Any ambassador for Generation X rash enough to undertake a trip by Tardis back to the 1970s would probably perish through anaphylactic shock to their PC sensitivities. And this long forgotten thriller from 1971 offers ample evidence to understand why. But for those of us that were there the first time around its a waltz down memory lane to a world where a slapped backside was an occupational hazard of being female, where speed of communication was dictated by how far away the nearest telephone kiosk was, where society as a whole went into stanby-by mode every sunday afternoon and where cars could be run on the fumes of their drivers, tanked up on alcohol consumed in industrial quantities.
For half its page count THE RAINBOW CONSPIRACY offers an enjoyable if run-of-the-mill reading experience. It centres around chain-smoking, hard drinking (are there any other kind) London journalist Jeff Plummer who has been banished to the medieval backwater of the northern provincial office for some unspecified misdemeanor. When he stumbles across the body of a scrap dealer dumped on the moors with two bullet holes punched through him he begins an investigation, aided by a local piece of posh crumpet called Sarah Braithwaite who - for a wheeze - Plummer attempts to promote as the Debutante Detective in the gossip columns as a means to the end of getting his leg over - even though the receptionist at the country club is already providing him with the sort of room service that doesn't tend to get itemised on the bill. So far so good. And the plot proceeds from there along pretty standard formal lines, bringing in a cast of stock northern stereotypes, skinflints, no nonsense mill workers, brassy barmaids et al, before eventually forging a surprising link to one of the most iconic real crimes of the 1960s.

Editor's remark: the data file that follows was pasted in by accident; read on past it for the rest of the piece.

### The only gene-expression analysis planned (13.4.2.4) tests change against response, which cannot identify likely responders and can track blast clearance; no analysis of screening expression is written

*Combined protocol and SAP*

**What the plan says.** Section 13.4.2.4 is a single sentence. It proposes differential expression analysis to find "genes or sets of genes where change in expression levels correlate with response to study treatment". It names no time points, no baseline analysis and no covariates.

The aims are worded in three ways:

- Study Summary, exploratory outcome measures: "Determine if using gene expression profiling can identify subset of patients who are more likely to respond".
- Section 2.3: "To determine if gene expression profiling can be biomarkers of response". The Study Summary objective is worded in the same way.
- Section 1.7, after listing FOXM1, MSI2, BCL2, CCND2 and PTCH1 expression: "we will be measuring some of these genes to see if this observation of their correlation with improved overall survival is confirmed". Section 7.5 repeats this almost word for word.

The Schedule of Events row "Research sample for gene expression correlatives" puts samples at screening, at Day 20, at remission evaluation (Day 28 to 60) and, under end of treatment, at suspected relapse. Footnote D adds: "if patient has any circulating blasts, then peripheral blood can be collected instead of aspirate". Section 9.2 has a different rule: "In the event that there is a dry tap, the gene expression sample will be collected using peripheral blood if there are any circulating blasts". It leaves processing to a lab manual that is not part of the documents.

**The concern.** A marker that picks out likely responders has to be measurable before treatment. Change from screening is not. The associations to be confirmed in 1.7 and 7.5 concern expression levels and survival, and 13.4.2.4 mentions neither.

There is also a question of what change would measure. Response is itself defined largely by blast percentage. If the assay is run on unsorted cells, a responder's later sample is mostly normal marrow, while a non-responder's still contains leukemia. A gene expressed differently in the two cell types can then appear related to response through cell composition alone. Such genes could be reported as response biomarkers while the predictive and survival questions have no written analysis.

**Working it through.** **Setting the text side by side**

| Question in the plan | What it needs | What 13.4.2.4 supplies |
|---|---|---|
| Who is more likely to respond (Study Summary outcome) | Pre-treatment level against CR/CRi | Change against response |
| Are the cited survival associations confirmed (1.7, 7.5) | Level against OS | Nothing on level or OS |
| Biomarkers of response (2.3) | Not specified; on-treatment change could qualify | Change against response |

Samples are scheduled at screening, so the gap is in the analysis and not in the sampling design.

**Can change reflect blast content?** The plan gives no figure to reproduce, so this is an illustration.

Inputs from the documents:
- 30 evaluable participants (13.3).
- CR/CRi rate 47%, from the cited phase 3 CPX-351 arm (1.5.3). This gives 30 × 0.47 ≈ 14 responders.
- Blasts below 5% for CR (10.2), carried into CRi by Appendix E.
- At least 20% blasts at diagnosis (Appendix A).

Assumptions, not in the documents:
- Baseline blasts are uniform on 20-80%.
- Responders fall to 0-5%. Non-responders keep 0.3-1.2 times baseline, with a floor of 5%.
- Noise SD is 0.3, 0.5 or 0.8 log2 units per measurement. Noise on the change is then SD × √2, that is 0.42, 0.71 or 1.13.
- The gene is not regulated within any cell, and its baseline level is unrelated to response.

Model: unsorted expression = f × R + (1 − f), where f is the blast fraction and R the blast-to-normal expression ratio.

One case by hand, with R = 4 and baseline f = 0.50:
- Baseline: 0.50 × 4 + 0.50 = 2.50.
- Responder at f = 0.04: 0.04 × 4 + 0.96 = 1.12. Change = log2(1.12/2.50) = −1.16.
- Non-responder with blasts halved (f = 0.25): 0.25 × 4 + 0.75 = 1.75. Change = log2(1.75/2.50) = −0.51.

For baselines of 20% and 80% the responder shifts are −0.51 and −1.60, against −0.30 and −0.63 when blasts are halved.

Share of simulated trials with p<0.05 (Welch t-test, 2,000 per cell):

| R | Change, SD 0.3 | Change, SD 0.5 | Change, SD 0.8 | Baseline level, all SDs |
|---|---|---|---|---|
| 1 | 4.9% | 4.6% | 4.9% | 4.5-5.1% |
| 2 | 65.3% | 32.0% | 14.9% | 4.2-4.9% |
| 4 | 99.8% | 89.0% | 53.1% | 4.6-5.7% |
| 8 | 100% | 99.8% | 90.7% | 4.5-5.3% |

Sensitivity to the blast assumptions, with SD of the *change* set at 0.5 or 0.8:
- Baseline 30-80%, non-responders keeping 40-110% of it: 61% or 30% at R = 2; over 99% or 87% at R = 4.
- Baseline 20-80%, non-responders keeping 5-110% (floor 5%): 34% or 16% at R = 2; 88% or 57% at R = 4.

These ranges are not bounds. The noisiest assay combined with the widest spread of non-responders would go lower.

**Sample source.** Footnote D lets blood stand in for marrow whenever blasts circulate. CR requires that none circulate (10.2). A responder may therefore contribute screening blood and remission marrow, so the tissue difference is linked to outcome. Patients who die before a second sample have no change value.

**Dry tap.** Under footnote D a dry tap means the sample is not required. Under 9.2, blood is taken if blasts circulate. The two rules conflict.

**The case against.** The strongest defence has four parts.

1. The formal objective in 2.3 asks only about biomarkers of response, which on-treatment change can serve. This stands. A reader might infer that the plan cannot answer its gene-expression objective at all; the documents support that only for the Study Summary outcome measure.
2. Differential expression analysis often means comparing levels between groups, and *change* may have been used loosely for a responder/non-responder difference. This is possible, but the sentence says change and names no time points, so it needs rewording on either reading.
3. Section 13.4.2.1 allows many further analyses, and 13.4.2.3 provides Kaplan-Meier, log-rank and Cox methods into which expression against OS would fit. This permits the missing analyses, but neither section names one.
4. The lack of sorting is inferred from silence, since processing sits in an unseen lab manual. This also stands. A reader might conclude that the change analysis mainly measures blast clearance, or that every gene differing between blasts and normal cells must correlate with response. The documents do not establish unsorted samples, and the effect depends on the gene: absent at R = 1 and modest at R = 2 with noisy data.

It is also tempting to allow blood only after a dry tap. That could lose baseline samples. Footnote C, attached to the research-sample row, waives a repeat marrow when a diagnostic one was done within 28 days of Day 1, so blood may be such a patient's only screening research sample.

And it is at this point - without any forewarning whatsoever - that the book suddenly morphs into some barking mad international insurgency romp concerning a S.P.E.C.T.R.E-like organisation called Rainbow. And when Rainbow abducts Sarah and incarcerates her in the dungeon of a ruined castle in Ireland it unleashes Plummer's inner 007. Because despite hitherto displaying no more physical fortitude than required to raise a beer glass Plummer is suddenly flying to Ireland and assembling a team comprised of two-fisted mill foreman Reg Abbott, laid back Aussie pilot Frank Deering and gargantuan Irish land baron Paddy O' Mahoney. There, with an arsenal of sten guns and grenades obligingly donated by the local Provos cell Plummer and co assault the castle to rescue Sarah.
Barmy does not even begin to do justice to what ensues. But if you can imagine Last of the Summer Wine does The Wild Geese it will give some flavour of it.
How amusing. It sounds as if it would have been a shoo-in for that "men's adventure" book club series you were chronicling some time ago. Always lovely to discover something like that by the way.
There's no flies on you Steve. Because that is exactly where it comes from. As the supply of vintage paperbacks into the second-hand market continues to dwindle away into little more than a trickle so I find I come to rely more and more on that Odhams set for my period kicks. It remains an invaluable and hugely enjoyable resource.